|Step 1.||Practice in One Pointed Mindfulness on Breathing: |
a) Take deep breath twice to start concentrate on only your breathing.
b) Close your eyes and let your breathing go by itself.
c) Watch closely the "rhythm" and "depth" of your breathing, which alternate automatically.
d) Ignore any thoughts occurred, by trying to watch breathing until it draws your complete attention to itself as "one pointed mindfulness"
|Step 2.||Practice Contemplation of the body |
a) While watching your breathing, gradually divide your attention to your body. You will find discomfort in several places.
b) Pay all attention on body adjustment. Gradually shift the position of hands, arms, legs and torso; until you are most comfortable.
c) Turn your attention back to breathing, which becomes deeper and makes you feel better than ever.
|Step 3.||Practice in Contemplation of the Feelings |
a) While watching breathing, turn your attention to the feelings at parts of the body, beginning with the right palm. You will find that if you concentrate one pointed at your hand, the feelings of your hand will disappear. Then move your concentration to your right arm, right shoulder, left shoulder, left arm and left hand, respectively.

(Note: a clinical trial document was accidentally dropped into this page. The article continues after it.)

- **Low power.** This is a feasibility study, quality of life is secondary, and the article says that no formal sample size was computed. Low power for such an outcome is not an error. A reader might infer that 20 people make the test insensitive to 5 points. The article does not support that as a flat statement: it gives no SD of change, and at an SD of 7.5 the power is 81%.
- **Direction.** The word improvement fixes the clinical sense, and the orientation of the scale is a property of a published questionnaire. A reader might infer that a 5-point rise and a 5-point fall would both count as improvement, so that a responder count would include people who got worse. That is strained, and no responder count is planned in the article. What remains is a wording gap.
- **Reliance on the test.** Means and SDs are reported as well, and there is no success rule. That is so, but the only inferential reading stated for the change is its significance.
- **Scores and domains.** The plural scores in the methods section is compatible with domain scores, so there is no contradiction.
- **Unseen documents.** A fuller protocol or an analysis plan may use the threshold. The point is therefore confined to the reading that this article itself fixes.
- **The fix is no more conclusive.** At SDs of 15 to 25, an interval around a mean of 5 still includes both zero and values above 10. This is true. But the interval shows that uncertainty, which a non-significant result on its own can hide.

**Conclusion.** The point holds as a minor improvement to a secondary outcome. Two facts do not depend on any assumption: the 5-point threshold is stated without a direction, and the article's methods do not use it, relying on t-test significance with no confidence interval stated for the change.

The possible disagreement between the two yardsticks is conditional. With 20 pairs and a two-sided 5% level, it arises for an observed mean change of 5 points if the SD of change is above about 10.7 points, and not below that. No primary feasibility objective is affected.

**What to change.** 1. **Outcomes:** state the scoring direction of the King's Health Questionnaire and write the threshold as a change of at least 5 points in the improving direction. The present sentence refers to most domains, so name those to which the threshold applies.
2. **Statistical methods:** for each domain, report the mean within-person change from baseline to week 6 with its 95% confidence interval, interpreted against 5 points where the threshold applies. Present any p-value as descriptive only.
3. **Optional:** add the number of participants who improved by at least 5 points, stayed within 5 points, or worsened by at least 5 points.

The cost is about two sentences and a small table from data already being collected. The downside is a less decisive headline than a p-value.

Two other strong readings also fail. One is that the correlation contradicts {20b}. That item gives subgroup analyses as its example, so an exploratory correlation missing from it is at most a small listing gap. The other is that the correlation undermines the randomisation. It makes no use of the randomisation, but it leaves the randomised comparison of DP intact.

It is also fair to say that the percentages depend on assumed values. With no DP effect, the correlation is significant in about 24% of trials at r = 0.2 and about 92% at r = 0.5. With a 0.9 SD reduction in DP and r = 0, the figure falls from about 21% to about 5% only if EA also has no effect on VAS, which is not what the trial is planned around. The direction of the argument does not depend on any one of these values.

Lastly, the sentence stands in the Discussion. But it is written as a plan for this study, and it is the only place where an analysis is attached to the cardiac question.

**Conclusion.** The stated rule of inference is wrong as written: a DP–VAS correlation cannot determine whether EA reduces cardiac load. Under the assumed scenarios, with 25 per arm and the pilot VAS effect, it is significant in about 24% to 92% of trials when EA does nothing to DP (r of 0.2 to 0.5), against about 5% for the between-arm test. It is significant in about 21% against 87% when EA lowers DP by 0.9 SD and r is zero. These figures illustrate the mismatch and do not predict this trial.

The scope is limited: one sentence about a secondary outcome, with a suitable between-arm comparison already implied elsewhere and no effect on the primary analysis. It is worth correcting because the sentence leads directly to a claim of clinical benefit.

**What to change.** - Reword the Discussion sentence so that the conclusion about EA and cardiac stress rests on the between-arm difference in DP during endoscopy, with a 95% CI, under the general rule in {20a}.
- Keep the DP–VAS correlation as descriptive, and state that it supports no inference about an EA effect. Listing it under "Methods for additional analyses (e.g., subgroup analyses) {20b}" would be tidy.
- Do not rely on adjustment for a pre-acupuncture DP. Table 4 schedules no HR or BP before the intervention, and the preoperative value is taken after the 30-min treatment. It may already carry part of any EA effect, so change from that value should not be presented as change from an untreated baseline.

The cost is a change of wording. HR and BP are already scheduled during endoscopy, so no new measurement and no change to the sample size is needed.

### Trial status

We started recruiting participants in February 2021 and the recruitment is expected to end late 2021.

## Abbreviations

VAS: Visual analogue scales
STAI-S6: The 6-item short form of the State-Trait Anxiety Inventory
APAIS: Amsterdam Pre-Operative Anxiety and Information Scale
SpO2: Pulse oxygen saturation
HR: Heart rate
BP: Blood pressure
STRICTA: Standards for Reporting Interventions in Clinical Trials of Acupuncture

b) If you can watch your breathing while concentrate on your whole body, you will feel as if most of your disappear or weightless and floating in space. At time stage, you will be rewarded with feelings of total relaxation and peaceful contentment.
c) Make sure to turn your attention back to breathing to retain your full consciousness. Such state of relaxation and contentment can easily makes you fall asleep or enter a trance which are not the purpose of this practice.
|Step 4.||Practice in contemplation of Mind |
a) While watching your breathing, turn your attention to the darkness inside your closed eyes, which looks like dark blank screen of the turned-off television set.
b) While instructor provides selected Buddhist chant, you concentrate on breathing and look for picture or color or light in your closed eyes.
c) If you can see a circle of light in your closed eyes; it is an indication that you get "Jhana" or the counterpart sign of your own mind.
The above four-step practice is part of Lord Buddha's Four Basis of Mindfulness, which helps a person of any religion purity his or her own mind so that to improve physical can mental health, and to lessen stress from everyday life. If practiced regularly, meditator will develop better understanding of life and ability to reduce ill emotions such as depression, doubt, confusion and etc. To learn more about Meditation Practice, everyone is welcome to a discussion with Colonel Sanchai Buntrigswat and his colleagues at Lakewood Hills, 178 Moo 7, T. Kea-Lek, A. Mae Taeng, Chiangmai 50150. Tel. 244635, 243755.
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